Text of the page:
Wildstorm meets DC as Grifter crashes into the relaunched universe. Does Grifter have the goods or is it all an elaborate con?

Story: Nathan Edmonson
Pencils: CAFU
Inker: Jason Gorder
Colorist: Andrew Dalhouse
Letterer: Wes Abbott
Assistant Editor: Katie Kubert
Editor: Bobbie Chase
Cover: CAFU & Bit
Publisher: DC Comics
Price: $2.99

Previously, on Grifter:  In the old DCU, Grifter didn’t exist. He was brought over from Wildstorm, where he was a member of the WildC.A.T.s, fighting Daemonites and such… I think he tried to sell batteries once.


Well, I feel like I just got grifted. Grifter #1 only works if you view it as some sort of meta-commentary about suckering comic book readers into parting with their hard earned two dollars and ninety-nine cents. Otherwise, it’s a complete mess.

In the opening pages, while enjoying some rather spacious air travel accommodations, Cole Cash hears some voices, stabs some chick in the eye, bluffs the air crew into thinking a tiny wine bottle is a bomb, and jumps out into the water. Apparently, while running the old briefcase-full-of-cash-switcheroo on some generic sleazebag, Cash Cole had the misfortune of getting shanghaied by aliens or demons, but he escaped and now he’s missing time and hearing voices and everyone hates him. Oh yeah, and the US Army wants his brother to kill him because we need warmed-over action movie clichés that strain credulity

Cole as a protagonist is woefully uninteresting, and in fact, contradictory. In one panel, he’s wringing his hands over beating someone who forcefully abducted him, yet has no problem stabbing someone in the eyeball and then threatening a plane full of civilian passengers. We learn he’s a conman who used to work for Delta Force, but absolutely nothing of substance or interest to hang a solo title on. The great reveal at the end is that he stole a mask from a costume shop that happens to look exactly like Grifter’s classic face covering and that he’s going to… run away. Yay.


I’ve seen some good words offered to CAFU’s art but man, I did not like the art in this issue. The perspective and spacing just seemed wrong to me. The coloring is well done, and CAFU puts a lot of detail into his backgrounds, which I appreciate. He also plays with the panels and space to lend a nice feeling of motion to the action. But CAFU fails to provide a realistic feel to the people on the page, and the alien design is far too derivative to be threatening. I can see why CAFU appeals to some, but the art rubbed me the wrong way.


Grifter #1 confused and frustrated me, but that’s just one man’s opinion. There’s a bit of action, and if you like CAFU, you’ll enjoy the book more than I did. It seems Nathan Edmonson is going for a They Live meets Total Recall action vibe, which is a noble pursuit, but the opening salvo was not effective. Your mileage may vary, but my verdict is approach this book with caution. One star.

Rating: ★☆☆☆☆

The Author

George Chimples

George Chimples

George Chimples comes from the far future, where comics are outlawed and only outlaws read comics. In an effort to prevent that horrible dystopia from ever coming into being, he has bravely traveled to the past in an attempt to change the future by ensuring that comics are good. Please do not talk to him about grandfather paradoxes. He likes his comics to be witty, trashy fun with slightly less pulp than a freshly squeezed glass of OJ. George’s favorite comic writers are Warren Ellis and Grant Morrison, while his preferred artists are Guy Davis and Chris Bachalo, He loves superheroes, but also enjoys horror, science fiction, and war comics. You can follow him @TheChimples on Twitter for his ramblings regarding comics, Cleveland sports, and nonsense.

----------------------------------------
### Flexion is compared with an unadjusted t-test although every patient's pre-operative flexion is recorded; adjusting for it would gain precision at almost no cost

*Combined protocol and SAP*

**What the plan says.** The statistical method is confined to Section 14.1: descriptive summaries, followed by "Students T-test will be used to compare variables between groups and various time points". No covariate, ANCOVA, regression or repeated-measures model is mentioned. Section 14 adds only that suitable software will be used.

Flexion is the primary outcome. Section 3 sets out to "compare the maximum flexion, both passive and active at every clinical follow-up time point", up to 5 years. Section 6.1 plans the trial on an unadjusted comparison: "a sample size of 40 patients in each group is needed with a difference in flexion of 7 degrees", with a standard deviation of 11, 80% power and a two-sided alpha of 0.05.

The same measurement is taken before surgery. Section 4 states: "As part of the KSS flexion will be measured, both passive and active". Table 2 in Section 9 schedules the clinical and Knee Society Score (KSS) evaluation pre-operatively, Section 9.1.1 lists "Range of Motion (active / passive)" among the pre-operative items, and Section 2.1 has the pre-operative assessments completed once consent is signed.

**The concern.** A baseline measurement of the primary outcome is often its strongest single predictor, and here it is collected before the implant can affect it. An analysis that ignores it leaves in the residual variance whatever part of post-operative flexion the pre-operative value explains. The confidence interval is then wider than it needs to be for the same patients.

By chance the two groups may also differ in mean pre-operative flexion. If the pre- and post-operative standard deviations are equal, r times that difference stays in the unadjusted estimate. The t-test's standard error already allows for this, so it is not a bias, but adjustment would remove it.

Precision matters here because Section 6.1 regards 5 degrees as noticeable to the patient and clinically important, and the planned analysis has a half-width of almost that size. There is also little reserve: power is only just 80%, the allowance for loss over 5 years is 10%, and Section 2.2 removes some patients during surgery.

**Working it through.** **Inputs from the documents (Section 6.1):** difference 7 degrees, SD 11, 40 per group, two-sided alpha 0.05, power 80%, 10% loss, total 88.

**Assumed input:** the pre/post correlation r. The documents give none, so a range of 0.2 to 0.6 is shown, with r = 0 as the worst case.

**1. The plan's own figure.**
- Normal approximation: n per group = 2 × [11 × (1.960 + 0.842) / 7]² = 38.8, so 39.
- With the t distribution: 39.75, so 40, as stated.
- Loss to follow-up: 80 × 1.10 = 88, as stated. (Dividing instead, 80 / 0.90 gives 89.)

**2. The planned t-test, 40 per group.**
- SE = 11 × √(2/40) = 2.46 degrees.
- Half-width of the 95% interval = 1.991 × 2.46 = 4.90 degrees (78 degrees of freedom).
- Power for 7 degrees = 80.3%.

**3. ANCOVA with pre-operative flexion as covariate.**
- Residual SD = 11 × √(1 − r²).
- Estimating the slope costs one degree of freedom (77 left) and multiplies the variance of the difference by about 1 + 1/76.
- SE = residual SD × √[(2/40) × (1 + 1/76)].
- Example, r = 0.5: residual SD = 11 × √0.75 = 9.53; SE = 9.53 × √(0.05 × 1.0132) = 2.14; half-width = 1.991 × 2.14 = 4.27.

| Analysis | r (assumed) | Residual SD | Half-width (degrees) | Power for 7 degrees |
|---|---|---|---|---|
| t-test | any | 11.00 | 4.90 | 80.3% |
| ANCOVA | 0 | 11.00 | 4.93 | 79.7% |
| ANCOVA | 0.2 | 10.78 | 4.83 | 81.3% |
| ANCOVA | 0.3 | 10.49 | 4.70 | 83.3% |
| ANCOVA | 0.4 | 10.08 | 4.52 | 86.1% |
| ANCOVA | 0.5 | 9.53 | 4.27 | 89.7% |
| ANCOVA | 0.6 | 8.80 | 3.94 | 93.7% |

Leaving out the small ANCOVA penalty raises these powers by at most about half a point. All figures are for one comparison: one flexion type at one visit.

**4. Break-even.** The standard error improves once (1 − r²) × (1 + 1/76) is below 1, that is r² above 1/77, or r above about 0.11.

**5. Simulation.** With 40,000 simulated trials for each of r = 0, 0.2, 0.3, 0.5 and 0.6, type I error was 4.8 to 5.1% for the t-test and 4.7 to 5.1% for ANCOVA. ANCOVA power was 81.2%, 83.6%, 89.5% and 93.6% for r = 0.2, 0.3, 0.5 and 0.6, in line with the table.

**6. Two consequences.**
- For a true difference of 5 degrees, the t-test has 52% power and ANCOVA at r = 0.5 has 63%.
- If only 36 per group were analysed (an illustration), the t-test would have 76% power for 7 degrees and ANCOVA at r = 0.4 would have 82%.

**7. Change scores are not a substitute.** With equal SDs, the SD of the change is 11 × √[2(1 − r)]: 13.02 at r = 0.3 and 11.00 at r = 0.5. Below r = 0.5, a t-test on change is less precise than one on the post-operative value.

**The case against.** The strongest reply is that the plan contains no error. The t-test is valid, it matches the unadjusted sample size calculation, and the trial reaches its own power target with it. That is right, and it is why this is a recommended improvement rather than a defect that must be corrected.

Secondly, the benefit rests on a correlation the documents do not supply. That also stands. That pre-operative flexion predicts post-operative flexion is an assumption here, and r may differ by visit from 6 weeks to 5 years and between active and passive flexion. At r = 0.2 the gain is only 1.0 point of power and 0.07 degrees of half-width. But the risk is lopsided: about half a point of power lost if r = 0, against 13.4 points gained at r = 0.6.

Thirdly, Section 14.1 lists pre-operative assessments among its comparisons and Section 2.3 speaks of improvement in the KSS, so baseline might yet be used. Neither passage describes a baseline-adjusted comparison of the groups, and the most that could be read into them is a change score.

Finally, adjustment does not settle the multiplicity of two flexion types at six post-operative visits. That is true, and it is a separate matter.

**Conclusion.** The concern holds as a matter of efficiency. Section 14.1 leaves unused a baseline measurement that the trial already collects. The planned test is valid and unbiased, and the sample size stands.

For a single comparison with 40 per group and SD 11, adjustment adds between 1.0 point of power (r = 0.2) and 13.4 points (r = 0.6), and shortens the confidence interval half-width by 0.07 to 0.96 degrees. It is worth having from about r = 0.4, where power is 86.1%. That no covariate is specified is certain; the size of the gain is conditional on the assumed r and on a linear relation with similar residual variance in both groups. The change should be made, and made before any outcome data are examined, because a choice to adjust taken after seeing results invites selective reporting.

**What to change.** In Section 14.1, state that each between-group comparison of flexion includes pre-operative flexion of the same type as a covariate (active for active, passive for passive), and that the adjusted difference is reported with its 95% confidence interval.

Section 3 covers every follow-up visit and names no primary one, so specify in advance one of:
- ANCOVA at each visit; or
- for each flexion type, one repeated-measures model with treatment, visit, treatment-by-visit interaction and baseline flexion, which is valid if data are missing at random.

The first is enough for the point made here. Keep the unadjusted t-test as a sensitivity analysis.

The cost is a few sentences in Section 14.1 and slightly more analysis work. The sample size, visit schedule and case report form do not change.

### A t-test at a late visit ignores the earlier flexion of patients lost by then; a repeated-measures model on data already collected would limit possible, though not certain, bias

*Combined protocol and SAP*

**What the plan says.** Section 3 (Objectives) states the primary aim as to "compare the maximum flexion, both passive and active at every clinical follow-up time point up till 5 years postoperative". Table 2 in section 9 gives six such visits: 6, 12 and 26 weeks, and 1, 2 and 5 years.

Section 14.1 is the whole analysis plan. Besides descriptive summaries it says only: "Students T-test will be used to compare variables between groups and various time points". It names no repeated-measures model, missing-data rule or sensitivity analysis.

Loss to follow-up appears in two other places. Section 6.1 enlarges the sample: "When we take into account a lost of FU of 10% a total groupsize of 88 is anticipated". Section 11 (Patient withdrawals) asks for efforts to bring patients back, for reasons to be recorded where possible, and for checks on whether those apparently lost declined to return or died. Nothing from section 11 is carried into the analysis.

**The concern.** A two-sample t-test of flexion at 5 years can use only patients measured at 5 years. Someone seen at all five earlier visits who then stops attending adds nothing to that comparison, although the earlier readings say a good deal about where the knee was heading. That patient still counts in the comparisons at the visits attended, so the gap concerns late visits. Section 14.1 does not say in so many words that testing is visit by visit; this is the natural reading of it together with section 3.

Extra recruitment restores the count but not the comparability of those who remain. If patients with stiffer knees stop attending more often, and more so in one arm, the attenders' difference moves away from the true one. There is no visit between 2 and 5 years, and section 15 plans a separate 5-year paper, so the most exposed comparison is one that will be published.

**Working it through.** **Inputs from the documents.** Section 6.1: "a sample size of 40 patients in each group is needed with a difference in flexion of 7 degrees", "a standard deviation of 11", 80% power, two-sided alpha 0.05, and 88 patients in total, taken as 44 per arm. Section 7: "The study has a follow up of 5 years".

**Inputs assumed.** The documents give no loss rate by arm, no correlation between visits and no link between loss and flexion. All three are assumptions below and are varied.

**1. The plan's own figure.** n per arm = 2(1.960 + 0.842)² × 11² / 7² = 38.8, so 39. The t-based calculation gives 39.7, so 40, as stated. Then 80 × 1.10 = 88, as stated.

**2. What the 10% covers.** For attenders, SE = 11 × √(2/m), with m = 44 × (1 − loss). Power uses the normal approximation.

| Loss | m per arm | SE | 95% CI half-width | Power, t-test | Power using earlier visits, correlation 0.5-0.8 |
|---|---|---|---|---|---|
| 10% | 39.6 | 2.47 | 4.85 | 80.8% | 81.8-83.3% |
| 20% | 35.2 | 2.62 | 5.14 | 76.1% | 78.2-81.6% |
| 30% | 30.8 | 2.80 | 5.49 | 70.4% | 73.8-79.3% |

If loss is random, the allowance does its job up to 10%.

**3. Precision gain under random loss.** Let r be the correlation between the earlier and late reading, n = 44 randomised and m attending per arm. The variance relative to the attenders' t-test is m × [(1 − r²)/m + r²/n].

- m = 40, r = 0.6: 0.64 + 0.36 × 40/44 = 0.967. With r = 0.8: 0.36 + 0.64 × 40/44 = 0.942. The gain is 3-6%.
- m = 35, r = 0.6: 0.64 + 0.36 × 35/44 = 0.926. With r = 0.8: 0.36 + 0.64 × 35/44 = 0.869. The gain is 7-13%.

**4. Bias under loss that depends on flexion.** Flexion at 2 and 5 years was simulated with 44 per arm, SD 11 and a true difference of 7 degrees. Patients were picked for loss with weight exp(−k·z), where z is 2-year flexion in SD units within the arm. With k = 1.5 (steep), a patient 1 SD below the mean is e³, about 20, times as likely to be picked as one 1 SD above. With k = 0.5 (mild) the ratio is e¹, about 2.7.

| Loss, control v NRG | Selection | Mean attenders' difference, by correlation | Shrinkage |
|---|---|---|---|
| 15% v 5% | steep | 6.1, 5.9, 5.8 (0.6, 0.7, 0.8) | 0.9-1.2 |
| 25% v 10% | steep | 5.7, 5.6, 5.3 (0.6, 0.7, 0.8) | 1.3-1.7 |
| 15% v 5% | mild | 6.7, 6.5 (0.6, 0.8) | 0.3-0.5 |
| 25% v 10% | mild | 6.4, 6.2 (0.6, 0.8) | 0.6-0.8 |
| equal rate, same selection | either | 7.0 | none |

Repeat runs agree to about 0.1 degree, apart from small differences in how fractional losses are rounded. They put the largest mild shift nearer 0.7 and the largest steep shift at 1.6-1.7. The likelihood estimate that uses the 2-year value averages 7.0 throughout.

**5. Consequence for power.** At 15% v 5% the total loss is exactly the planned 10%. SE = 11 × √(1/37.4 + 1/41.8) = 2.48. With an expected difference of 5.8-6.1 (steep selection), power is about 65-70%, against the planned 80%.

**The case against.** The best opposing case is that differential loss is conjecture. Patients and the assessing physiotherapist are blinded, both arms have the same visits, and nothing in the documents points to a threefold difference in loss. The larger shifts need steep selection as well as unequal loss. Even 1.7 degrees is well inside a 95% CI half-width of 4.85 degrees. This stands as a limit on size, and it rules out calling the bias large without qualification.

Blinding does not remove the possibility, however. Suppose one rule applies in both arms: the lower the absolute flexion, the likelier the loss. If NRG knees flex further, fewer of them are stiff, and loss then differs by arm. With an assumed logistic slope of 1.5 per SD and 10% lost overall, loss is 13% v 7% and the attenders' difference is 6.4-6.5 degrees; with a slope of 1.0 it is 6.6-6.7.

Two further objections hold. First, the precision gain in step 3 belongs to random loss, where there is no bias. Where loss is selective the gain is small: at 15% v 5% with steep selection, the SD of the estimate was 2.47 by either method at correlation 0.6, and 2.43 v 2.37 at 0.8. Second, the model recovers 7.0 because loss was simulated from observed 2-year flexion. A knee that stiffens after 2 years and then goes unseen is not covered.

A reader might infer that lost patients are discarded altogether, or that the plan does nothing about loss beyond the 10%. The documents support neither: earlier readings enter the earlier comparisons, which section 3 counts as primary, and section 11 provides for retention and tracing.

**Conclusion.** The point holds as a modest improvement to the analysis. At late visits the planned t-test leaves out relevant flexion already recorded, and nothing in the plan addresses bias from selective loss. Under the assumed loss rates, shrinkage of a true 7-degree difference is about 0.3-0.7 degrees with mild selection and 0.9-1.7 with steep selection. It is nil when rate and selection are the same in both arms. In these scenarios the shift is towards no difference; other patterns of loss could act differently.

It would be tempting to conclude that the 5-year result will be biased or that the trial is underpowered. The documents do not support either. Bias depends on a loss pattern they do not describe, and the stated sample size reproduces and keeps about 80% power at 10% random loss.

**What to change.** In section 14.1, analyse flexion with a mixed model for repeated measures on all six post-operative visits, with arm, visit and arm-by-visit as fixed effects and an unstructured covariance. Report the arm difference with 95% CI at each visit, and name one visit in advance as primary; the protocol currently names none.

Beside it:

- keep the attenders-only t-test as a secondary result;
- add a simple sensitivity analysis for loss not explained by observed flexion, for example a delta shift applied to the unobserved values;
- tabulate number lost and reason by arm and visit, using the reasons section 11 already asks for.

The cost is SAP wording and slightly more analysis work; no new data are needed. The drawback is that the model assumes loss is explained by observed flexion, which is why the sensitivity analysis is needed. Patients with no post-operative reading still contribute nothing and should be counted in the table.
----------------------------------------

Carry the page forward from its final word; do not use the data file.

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  1. September 16, 2011 at 9:03 pm — Reply

    Appreciate the honesty. I didn’t pick it up either. Only got Batwoman & Resurrection Man this week.

  2. Paul
    September 17, 2011 at 2:50 am — Reply

    This is the first comment for me on this site, but I just had to state for the record my opinion. Wow, I couldn’t possibly disagree with you more on this. This issue one of my favorites so far in the launch (along with Batgirl and Death Stroke). I loved the art and the writing too. There isn’t a ton of innovation in it, but it left me wanting more. I have no idea what you mean by it is trying to con folks out of their money, but I am new to comics. This relaunch is my very first foray into comic books. I am 30 years old and never dipped my toe in the water before, although I always wanted to. So, maybe my perspective is one of that “new reader,” but in a way I think that gives me a unique perspective. Anyway, I appreciate your view. I just wanted to state some counter points. For me Grifter gets 4 Stars (for what it is worth Death Stroke: 4 stars, and Batgirl: 5 stars.)

    • September 17, 2011 at 7:40 am — Reply

      I have no idea what you mean by it is trying to con folks out of their money, but I am new to comics

      The words “Grifter” is an old term for a con man, specifically one who gets by on minor gimmicks to bilk people out of their money, so the reviewer was making a joke there… And as for the comic itself, your take on it is what matters to you. Your mileage on any given review may vary, and one man’s poison is another’s man’s venom.

      Thanks for the feedback, Paul, and feel free to keep commenting.

    • September 17, 2011 at 12:06 pm — Reply

      Congrats on posting your first comment! Welcome to the Major Spoilers Experience.

    • Jimmy
      September 17, 2011 at 12:15 pm — Reply

      I’m more with Mr. Chimples on this one, and was similarly disappointed with Deathstroke, but I’m pretty sure in both cases it’s merely that this comic wasn’t aimed towards me. I think some of the New 52 are aimed toward newer comic readers, and getting them on board, while some are heavily weighted toward keeping the old readers happy. I definitely felt Deathstroke was intended for a newer audience, (my impression was for a teenage audience, but the thrill of an action scene can certainly appeal to all ages), and Grifter felt about the same for me.